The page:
The Arctic is heating up faster than any other part of the planet. The frozen part of the Arctic Ocean, which is at its lowest level in September each year, has decreased in size continuously over the last 30 years. This is an unprecedented trend in recent human history and climate specialists firmly believe it to be a durable, long-term pattern. If nothing is done to reduce the greenhouse gas emissions that underlie this temperature rise, then by the middle of the century the Arctic Ocean could be virtually free of ice during September. Apart from the dramatic environmental consequences ensuing from these climatic changes, this opens up a number of opportunities for the countries around the Arctic Circle –and also for many other countries indirectly concerned by the melting of the Arctic ice, through its consequences for navigation, fishing, energy and minerals production, scientific research etc.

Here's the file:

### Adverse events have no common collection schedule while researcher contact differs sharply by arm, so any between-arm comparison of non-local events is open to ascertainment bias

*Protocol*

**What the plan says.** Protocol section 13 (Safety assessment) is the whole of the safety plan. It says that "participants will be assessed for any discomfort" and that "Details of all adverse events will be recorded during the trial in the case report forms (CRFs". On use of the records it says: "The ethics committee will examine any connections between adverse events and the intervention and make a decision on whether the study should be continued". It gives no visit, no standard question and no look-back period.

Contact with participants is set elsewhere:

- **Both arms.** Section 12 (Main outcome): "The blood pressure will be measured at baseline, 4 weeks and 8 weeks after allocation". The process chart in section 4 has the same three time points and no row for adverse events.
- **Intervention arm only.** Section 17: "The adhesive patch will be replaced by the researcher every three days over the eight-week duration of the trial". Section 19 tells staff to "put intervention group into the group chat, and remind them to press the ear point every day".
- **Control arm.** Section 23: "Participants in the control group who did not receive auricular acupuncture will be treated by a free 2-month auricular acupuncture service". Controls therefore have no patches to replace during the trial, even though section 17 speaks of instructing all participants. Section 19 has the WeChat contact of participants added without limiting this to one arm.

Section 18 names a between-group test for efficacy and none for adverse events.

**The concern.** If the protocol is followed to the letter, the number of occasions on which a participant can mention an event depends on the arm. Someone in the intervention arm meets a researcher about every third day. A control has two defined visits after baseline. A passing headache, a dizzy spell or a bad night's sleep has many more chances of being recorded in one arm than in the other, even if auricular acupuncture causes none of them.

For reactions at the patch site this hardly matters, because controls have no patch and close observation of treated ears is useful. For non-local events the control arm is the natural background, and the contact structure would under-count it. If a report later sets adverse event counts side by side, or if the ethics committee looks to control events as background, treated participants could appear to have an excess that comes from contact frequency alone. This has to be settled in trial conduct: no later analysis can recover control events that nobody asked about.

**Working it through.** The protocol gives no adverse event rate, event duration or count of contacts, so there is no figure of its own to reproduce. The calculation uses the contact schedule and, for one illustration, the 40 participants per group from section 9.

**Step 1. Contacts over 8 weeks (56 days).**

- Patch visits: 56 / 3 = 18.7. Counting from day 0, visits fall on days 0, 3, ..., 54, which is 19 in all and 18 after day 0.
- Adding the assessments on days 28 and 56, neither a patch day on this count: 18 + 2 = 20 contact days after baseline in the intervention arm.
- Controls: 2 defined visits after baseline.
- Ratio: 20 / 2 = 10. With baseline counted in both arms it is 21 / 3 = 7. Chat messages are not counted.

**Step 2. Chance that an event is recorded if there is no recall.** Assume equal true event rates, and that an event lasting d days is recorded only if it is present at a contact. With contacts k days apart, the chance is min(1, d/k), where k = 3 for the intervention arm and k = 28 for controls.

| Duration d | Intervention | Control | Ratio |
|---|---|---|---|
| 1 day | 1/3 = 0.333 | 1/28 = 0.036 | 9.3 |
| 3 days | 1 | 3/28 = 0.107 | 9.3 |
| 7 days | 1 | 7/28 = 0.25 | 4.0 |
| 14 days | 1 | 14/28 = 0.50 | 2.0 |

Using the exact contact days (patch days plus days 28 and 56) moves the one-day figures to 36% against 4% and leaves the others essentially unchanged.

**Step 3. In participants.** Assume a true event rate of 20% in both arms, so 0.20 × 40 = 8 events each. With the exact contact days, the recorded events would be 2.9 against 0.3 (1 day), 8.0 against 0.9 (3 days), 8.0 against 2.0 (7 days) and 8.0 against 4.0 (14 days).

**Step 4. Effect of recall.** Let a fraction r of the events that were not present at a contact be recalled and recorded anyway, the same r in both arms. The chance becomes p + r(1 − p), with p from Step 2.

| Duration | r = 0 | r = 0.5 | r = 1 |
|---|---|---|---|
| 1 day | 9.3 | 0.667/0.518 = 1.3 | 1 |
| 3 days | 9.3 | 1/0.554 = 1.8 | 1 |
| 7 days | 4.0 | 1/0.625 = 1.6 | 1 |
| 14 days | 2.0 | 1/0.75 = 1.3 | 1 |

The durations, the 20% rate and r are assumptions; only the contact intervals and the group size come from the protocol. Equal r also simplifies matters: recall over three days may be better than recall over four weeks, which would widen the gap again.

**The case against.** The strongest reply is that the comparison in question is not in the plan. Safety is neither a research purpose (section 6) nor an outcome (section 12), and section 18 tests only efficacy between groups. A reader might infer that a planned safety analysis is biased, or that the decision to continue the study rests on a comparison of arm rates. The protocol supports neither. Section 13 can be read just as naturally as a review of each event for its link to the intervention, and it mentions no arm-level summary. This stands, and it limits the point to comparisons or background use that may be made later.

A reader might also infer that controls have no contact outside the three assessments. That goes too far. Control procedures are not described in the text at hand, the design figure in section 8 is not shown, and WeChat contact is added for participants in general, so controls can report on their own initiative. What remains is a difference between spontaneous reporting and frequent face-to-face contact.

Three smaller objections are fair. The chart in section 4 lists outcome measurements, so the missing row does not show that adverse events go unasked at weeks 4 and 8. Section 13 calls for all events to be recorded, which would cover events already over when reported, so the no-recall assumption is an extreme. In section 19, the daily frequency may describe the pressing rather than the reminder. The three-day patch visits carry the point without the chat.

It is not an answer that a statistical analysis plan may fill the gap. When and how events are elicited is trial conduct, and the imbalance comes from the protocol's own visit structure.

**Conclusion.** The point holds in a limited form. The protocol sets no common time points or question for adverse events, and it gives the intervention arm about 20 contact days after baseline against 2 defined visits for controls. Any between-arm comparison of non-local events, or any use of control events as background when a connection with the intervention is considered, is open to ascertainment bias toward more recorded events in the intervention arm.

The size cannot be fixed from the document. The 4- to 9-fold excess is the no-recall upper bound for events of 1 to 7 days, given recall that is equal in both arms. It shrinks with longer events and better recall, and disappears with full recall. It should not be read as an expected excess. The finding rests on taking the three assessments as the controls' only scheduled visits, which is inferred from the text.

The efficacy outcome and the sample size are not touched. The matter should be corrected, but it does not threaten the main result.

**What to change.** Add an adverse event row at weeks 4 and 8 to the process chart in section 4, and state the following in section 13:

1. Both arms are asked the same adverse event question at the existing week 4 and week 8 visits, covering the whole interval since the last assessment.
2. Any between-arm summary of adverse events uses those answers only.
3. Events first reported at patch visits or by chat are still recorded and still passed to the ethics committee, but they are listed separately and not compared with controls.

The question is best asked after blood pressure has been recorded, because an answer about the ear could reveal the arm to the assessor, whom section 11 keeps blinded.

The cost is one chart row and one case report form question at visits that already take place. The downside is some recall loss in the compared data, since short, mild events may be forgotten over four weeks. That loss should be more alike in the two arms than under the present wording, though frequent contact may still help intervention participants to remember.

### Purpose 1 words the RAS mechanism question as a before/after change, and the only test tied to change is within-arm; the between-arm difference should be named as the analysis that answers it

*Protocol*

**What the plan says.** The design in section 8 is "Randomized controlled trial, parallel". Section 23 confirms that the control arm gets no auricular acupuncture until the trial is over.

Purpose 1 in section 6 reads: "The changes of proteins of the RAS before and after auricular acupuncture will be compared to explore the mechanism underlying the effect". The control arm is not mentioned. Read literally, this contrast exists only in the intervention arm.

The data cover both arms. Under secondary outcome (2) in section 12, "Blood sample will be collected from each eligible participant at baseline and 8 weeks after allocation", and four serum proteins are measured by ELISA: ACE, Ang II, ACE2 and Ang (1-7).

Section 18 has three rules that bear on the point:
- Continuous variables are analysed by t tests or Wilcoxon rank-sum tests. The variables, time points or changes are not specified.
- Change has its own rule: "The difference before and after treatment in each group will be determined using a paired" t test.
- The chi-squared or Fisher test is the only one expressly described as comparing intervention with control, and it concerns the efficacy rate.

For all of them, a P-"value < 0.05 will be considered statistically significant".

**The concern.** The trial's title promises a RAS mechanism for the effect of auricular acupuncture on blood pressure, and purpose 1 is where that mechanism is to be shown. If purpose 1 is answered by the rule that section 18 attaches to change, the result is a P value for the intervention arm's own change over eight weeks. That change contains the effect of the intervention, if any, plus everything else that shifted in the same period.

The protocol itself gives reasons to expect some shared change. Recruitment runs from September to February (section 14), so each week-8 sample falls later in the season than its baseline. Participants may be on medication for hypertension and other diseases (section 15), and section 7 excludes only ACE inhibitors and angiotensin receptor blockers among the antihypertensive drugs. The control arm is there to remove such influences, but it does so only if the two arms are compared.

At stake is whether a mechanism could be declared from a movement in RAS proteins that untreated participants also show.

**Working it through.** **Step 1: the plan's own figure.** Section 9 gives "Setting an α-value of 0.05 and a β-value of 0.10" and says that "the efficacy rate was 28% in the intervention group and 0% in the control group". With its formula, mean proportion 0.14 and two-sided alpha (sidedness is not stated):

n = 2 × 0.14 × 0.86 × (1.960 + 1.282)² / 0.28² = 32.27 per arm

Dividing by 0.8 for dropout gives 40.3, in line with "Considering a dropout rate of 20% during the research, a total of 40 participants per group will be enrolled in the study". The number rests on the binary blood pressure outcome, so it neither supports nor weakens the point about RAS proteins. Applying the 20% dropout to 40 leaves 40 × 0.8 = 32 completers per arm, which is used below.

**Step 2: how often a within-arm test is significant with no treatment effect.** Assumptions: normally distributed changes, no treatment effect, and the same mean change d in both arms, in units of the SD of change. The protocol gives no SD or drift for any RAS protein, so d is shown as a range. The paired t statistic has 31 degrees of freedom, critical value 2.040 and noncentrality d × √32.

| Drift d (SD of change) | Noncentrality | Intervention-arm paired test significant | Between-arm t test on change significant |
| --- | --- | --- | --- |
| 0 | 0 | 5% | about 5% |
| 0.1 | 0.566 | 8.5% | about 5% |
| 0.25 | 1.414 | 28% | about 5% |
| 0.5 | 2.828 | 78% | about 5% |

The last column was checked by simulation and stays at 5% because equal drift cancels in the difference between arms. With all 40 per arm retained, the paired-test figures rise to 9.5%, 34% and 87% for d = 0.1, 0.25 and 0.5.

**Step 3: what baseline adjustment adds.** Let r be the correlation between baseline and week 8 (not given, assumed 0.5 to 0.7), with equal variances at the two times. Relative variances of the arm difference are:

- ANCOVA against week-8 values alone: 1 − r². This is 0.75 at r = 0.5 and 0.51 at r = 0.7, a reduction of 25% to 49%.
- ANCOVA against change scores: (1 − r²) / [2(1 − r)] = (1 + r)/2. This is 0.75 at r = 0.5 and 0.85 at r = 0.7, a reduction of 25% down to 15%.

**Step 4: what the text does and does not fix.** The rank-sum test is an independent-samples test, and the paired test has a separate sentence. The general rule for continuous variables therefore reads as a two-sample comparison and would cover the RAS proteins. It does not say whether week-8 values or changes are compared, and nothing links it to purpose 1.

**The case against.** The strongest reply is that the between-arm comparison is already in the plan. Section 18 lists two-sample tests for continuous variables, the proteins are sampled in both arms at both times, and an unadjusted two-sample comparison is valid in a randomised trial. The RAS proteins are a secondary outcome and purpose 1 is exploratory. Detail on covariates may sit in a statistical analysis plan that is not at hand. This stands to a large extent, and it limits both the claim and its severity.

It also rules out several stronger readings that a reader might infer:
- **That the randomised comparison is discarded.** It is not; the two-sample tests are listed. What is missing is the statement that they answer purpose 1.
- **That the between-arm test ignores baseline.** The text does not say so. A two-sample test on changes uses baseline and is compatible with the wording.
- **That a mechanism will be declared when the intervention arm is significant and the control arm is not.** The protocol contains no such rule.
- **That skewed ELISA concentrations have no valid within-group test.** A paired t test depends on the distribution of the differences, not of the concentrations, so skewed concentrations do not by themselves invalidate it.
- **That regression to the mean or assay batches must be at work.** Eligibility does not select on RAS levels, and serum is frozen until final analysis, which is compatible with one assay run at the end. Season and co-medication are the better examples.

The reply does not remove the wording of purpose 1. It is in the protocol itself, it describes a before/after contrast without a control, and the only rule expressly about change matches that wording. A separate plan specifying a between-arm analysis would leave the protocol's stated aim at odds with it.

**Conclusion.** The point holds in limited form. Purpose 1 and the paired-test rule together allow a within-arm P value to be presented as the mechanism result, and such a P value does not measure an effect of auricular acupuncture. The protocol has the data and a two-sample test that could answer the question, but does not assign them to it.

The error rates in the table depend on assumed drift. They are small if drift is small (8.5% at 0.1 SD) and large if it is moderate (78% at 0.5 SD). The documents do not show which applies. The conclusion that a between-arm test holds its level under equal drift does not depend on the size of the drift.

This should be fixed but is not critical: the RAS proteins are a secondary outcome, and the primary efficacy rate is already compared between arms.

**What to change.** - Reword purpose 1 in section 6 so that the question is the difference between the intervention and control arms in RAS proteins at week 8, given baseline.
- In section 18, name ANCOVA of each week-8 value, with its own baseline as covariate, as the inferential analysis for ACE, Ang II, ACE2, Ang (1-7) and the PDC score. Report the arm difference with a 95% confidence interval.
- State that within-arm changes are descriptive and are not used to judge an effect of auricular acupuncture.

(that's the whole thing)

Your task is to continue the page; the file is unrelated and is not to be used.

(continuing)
Charles de Jouvenel has interviewed Jean-Christophe Victor, a specialist in the polar regions, about climate-related prospects and issues for the Arctic, and the risks and opportunities that ensue for the territories and states concerned. Let us hope that what he had to say will strengthen the motivation of the negotiators who are to meet in Paris from 30 November to 11 December of this year (21st Conference of the Parties to the UN Framework Convention on climate change or COP21) in an attempt to reach an agreement to combat global warming as quickly and effectively as possible.